For the next activity, I found myself crouching behind a tree as my squad, led by USF MS-III Cadet Julieta Prado, commenced an assault down a hill against simulated enemy combatants, hiding at the objective. Prado was squad leader for 9-13 cadets for the Squad Situational Training Exercises (STX) to test her skills in strategy and leadership. Prado led one of the many STX lanes activities which spanned the first and second days.

The MS-IIIs are facing the ROTC’s Leadership Development and Assessment Course (LDAC) — a 30-day review for third year cadets from around the country to test their training and skill to evaluate how well each of them do in various leadership positions. This CFTX is their last major training before they go to LDAC in Fort Lewis, Washington over the summer.

“I think I did well. In the Army everything is done as a team and my team leaders had a huge part in the success of our STX lane,” Prado said. “As a squad leader, it’s my job to plan the execution of the STX lane, and it’s the team leader’s responsibility to help in the execution — and they did an awesome job as well.” Like Prado, leadership and teamwork are two important qualities each cadet obtains when in the ROTC.

On the last day of CFTX, I found myself posing as an enemy, lying in the thick, tall grass of Fort Hunter Liggett during Patrolling. Patrolling aims to develop the same skills as STX but instead of a group of 9-13 cadets, it is comprised of about 20-30 cadets in each lane, all over different landscapes. In Patrolling, the terrain is more difficult to cross, the distance to the objective is further, the mission times are longer, and the strategic movement and organization of a platoon is more arduous.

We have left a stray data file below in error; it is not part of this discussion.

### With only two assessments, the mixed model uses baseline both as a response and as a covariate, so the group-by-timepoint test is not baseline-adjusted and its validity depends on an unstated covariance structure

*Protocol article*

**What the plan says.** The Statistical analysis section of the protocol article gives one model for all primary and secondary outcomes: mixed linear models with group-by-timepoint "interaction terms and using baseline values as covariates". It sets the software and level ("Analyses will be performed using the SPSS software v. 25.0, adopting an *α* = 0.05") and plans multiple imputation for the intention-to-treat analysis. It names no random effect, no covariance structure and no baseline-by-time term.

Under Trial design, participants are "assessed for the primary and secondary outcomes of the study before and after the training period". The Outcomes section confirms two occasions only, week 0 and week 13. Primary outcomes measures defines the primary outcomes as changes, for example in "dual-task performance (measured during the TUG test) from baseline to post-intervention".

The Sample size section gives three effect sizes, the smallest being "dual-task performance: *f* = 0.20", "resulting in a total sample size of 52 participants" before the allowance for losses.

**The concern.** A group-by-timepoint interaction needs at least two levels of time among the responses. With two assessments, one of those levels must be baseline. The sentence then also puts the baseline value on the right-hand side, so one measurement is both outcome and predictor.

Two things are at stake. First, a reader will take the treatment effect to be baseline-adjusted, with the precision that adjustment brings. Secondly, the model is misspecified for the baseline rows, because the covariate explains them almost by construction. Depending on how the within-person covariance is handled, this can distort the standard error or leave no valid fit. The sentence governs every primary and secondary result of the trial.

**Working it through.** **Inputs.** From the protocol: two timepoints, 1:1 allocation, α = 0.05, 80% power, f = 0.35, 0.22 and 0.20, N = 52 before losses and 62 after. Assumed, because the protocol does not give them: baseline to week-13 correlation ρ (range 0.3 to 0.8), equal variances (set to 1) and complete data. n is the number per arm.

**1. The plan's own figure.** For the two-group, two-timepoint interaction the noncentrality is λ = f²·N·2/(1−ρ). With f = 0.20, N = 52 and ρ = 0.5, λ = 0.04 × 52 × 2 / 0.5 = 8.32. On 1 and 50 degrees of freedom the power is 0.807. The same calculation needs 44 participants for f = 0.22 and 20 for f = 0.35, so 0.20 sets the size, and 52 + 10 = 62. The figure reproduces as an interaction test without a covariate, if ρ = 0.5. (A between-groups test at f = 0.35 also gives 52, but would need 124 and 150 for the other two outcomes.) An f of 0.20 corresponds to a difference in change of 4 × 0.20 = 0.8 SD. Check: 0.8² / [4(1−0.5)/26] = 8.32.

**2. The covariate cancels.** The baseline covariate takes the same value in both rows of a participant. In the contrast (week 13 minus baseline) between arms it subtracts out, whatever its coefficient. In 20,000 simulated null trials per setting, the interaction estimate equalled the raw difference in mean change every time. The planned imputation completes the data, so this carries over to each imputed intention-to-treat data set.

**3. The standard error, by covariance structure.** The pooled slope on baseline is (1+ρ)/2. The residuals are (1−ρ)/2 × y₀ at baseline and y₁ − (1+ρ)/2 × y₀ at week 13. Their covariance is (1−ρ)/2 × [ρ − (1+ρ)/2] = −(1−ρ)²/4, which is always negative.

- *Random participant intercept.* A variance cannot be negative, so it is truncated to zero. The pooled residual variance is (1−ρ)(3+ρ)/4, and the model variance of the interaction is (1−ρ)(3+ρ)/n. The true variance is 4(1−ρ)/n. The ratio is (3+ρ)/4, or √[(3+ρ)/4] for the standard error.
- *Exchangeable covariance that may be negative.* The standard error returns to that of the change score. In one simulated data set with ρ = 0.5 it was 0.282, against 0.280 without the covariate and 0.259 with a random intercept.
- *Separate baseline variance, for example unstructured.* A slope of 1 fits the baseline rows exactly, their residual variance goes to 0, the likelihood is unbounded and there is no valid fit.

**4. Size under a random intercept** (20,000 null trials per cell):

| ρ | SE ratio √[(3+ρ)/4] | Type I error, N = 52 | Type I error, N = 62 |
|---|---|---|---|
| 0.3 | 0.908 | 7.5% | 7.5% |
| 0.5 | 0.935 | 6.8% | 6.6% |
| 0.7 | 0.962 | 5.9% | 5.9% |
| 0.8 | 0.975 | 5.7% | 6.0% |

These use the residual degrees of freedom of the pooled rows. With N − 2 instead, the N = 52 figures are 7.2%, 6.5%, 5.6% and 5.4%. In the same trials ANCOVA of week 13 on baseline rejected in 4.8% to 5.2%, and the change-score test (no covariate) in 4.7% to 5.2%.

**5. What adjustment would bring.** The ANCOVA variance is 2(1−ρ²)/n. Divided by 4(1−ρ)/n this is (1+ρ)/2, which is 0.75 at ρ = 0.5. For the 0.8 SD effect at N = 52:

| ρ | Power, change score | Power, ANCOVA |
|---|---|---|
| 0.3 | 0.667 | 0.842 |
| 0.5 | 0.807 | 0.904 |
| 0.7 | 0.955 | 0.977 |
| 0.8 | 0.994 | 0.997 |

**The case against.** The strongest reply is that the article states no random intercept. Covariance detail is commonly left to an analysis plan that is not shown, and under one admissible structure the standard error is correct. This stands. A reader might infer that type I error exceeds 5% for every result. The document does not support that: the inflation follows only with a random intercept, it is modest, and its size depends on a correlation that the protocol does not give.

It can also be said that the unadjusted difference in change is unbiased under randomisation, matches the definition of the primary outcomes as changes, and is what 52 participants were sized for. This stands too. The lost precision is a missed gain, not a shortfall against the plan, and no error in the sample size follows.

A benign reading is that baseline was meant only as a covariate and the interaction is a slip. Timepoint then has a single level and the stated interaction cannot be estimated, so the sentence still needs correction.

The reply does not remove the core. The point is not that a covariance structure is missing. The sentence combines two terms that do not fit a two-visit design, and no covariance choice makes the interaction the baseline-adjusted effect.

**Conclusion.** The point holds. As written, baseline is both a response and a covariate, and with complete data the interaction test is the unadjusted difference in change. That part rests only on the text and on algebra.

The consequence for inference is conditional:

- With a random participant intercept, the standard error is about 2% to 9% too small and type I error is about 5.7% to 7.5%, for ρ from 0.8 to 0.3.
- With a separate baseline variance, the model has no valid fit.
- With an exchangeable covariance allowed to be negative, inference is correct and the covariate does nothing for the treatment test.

I remember bracing myself for the imminent barrage of paintballs that would soon be flying towards me. As I peered over the grass, I was impressed by the skill and technique, the organization and the discipline, and the silent but effective communication each cadet had. As I saw each squad assembling themselves along the hill for the attack, I reflected on the words USF Battalion Commander, Cadet Lieutenant Colonel Jordan Baker told me. “Everything you teach them in class, you can see them get it. You step off here and you see them actually apply it. You see the light bulbs go on.”

As the attack commenced, I held my own for some time before I was struck on the leg with a blue paint ball while I sprinted to a tree. My paintball gun ran out of air as an orange paintball struck me in the center of rib cage. I was out of the exercise. As I laid there, I saw the cadets racing to help the injured foes. As one of the cadets carried the wounded enemy, I had to agree with Baker when he said it was, “Awesome seeing them.”

One cannot get a better image of the ROTC program than spending three and a half days with them for one of the year’s most difficult training activities by immersing myself in their exercises. The personality of each cadet beams through their uniform, and the respect and honor each of them holds the commitments to those they choose to serve. One is fortunate enough to witness first hand their skill, training,  responsibility of their actions and each other, and their intellect as they perform the duties of an ROTC cadet. Spending time on the field as a cadet has certainly affirmed, if not realize, the honor and glory of what it means to be in the Reserves Officer’s Training Corps.